The foods we eat and, indeed, our nutrition, are guided by our socio-cultural upbringing and surroundings. The differences are apparent in the nuances in the bases from which food is prepared depending on the region of the world. Nigerian food, for example, often consists of a palm oil, red and green pepper base, while Sri Lankan food consists of cumin and coriander, among other things. Even in these nations, there are vast differences in food preparation depending on the society, and it is important not to homogenize it.
These foods are often considered wholesome and sometimes sacred in certain communities. That is why it is profoundly dissatisfying and shameful that the Sodexo, the main food provider for the Ithaca College Dining and Catering services, fails not only to cater to the needs of people who identify as international students, but also to create a structured process for meal plan and event exemptions on cultural bases.
Last spring, the college’s African Students Association was earnestly preparing for the first annual Africa Week celebration. The final event in this week-long unveiling and deconstruction of mythical and ahistorical notions surrounding the continent of Africa was the ASA Banquet. Though a success, what happened in the background of the banquet was deeply problematic.
The executive board of the ASA had several meetings with Campus Center and Events Services in which they made the argument that, in order to preserve the wholesomeness of their native foods, they needed to have an approved outside caterer prepare the foods for the banquet, something that organizations in colleges like Syracuse University, Calvin College and American University can do. The rejection of ASA’s request culminated in a night with decent food at best and a Nigerian soup called egusi, or melon seed, being served instead as pumpkin seed soup.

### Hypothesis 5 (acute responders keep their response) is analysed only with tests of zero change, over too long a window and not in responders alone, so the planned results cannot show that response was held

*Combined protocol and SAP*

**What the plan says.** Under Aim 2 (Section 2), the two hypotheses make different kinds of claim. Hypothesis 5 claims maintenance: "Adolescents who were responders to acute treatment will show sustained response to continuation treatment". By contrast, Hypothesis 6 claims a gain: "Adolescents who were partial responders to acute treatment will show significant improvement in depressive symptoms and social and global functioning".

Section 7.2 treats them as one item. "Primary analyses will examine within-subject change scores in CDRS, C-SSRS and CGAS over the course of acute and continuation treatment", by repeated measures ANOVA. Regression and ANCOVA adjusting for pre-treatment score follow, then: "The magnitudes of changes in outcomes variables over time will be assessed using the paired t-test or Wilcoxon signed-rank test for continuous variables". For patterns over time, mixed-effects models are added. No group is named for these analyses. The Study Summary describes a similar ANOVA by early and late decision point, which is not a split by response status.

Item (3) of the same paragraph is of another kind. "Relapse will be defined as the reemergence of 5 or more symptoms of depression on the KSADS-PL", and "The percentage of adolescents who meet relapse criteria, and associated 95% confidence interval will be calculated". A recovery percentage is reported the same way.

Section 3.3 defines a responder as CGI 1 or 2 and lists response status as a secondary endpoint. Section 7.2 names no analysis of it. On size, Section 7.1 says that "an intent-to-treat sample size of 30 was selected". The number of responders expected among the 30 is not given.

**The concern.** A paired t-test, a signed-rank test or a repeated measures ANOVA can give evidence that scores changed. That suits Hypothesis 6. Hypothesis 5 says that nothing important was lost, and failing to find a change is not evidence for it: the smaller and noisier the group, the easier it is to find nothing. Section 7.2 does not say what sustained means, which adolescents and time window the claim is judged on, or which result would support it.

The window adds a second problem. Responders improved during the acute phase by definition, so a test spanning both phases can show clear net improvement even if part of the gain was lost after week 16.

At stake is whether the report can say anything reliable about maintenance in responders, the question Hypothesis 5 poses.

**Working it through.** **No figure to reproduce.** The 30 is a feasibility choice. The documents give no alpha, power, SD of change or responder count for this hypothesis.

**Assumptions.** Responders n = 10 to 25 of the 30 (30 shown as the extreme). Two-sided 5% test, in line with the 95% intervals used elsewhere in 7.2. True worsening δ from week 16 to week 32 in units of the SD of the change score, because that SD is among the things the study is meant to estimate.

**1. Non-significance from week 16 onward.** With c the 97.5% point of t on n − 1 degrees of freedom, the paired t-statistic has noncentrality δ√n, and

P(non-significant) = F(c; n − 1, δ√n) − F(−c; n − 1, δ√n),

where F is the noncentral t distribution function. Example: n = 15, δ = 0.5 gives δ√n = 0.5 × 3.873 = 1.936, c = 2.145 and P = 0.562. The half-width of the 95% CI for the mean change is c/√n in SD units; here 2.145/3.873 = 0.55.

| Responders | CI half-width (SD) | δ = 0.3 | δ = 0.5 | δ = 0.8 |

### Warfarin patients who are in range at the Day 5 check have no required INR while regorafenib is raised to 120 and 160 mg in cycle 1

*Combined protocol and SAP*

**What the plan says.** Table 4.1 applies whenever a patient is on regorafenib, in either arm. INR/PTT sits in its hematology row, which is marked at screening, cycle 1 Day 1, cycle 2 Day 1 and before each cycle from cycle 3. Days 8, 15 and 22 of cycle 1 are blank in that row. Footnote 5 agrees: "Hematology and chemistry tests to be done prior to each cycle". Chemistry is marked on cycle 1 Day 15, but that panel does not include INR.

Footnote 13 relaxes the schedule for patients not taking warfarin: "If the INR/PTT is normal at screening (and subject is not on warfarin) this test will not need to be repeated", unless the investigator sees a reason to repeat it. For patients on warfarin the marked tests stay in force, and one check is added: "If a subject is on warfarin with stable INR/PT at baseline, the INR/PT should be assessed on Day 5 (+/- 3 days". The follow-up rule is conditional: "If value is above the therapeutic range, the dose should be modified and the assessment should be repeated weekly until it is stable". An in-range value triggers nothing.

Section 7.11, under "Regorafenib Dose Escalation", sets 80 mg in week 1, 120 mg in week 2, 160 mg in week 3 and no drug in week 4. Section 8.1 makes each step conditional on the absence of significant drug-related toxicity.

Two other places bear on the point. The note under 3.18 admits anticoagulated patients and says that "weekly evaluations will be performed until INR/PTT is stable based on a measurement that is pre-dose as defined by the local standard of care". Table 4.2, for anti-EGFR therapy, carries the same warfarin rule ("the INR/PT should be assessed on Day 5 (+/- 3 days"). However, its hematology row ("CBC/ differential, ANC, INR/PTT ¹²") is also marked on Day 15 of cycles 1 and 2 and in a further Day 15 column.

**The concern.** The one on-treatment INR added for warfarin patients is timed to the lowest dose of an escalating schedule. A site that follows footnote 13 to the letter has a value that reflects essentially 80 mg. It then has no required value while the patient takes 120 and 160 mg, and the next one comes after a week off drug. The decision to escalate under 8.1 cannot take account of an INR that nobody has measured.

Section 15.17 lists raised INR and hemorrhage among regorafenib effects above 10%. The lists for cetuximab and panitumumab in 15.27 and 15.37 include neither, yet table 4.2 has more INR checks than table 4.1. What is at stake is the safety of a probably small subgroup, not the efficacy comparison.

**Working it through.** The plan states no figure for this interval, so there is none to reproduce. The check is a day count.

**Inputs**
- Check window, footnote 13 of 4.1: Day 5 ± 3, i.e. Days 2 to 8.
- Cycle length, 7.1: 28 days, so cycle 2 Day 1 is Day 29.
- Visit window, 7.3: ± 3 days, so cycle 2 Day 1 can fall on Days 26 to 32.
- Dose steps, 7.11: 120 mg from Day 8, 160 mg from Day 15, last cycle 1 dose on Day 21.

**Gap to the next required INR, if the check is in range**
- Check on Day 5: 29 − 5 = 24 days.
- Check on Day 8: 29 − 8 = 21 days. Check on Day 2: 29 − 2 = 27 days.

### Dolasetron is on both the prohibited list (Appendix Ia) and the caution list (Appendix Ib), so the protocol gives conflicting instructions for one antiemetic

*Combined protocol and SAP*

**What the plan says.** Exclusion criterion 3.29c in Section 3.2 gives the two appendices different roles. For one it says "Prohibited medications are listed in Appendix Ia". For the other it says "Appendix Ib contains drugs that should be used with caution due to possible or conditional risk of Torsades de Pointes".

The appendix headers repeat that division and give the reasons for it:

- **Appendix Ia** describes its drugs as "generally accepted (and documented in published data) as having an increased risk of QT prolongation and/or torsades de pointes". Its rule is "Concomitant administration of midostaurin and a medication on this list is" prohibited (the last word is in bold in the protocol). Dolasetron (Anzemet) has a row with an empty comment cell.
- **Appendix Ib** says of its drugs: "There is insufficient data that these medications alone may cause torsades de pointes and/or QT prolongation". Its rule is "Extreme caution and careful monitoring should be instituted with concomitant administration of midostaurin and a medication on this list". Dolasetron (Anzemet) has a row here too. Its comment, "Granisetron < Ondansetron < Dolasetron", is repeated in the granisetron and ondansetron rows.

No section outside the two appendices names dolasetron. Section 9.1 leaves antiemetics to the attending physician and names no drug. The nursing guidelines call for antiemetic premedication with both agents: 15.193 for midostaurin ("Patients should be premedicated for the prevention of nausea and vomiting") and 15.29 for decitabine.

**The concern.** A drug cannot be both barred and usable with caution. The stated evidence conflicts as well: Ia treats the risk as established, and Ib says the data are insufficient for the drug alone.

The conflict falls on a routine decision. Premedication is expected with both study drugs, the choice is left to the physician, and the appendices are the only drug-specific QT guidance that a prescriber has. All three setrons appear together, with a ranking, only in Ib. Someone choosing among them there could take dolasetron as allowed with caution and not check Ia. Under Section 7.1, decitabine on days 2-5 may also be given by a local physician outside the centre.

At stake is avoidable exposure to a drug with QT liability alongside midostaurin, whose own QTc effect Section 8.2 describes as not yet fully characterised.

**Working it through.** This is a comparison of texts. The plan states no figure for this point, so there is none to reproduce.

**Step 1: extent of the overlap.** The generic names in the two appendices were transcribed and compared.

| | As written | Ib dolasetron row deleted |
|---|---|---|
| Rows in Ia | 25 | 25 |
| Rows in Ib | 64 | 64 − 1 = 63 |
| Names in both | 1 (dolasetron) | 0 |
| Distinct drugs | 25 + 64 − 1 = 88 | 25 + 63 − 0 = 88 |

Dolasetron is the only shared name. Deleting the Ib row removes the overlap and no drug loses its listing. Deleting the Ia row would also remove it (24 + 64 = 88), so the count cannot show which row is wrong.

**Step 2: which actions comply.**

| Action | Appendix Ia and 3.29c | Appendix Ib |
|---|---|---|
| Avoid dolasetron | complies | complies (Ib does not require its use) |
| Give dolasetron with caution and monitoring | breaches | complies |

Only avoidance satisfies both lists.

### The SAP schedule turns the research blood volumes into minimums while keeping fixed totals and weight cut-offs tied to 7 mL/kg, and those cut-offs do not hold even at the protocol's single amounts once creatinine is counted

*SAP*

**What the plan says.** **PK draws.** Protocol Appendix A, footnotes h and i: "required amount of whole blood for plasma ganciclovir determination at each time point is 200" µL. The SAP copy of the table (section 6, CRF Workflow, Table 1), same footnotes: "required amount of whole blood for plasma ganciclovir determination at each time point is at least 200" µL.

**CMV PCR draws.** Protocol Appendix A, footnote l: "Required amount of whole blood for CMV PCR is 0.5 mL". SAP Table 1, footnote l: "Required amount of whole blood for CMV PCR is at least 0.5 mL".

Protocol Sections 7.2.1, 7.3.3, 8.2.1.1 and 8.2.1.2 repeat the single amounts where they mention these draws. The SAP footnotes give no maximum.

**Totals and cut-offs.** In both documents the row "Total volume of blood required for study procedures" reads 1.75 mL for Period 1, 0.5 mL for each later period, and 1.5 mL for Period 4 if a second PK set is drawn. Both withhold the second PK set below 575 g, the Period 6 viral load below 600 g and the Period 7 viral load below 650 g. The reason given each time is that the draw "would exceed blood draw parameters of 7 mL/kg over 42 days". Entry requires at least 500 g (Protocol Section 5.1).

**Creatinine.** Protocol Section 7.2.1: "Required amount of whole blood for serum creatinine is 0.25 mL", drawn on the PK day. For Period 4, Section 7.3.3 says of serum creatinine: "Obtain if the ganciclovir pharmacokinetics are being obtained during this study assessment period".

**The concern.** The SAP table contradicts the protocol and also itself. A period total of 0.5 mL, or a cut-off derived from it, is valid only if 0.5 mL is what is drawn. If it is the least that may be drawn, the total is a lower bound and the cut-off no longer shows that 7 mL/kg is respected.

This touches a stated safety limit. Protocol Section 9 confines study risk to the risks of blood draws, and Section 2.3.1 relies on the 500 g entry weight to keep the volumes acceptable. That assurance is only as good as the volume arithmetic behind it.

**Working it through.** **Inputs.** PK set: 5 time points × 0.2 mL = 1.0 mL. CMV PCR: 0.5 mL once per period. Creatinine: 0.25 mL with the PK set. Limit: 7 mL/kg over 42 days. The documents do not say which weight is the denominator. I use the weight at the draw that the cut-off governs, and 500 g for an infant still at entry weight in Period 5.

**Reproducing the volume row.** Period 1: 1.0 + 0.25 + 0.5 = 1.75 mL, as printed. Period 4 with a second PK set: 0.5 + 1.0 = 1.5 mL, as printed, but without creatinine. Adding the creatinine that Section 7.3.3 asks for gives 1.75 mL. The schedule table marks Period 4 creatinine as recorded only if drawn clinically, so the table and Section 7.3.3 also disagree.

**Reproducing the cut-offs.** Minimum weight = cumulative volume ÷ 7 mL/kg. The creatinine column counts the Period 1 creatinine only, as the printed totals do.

This experience was mirrored at the beginning of the school year. A group of international students were shuffled from place to place in their quest to petition for a meal plan exemption. Aside from including culture reasons in their requests, these students also indicated health issues, such as bloatedness and headaches, after eating dining hall food, all of which was documented in notes by medical and nutritional professionals. The students met with an official at Sodexo, who belittled them with patronizing “suggestions” to compel them to remain on the meal plan, essentially challenging documents written by doctors and nutritionists.
It is cynical for a business manager to challenge a student who understands best what is needed to fuel his or her body. The request was ultimately rejected after a “review” by an unknown committee, which did not provide any rationale for its decision. This process created a feeling of disrespect, dehumanization and utter disregard for the cultures of these international students, which runs parallel to the college’s commitment to being an educational institution that “values diversity and promotes cross-cultural understanding.”
Indeed, it is a symptom of the college’s true posture toward internationals students: make us look diverse and take pictures of us, and then send us back home. We, the concerned international students of this school, will not sit idly by while our dignity is negotiated within a school-industrial complex boardroom. We therefore ask that we be accorded due respect and dignity in order for us to preserve our rights to control our health. We simply ask that a practical meal plan and catering exemption process be devised by Sodexo-Ithaca College in collaboration with a group of international students and implemented for all who deem it imperative for medical and cultural reasons.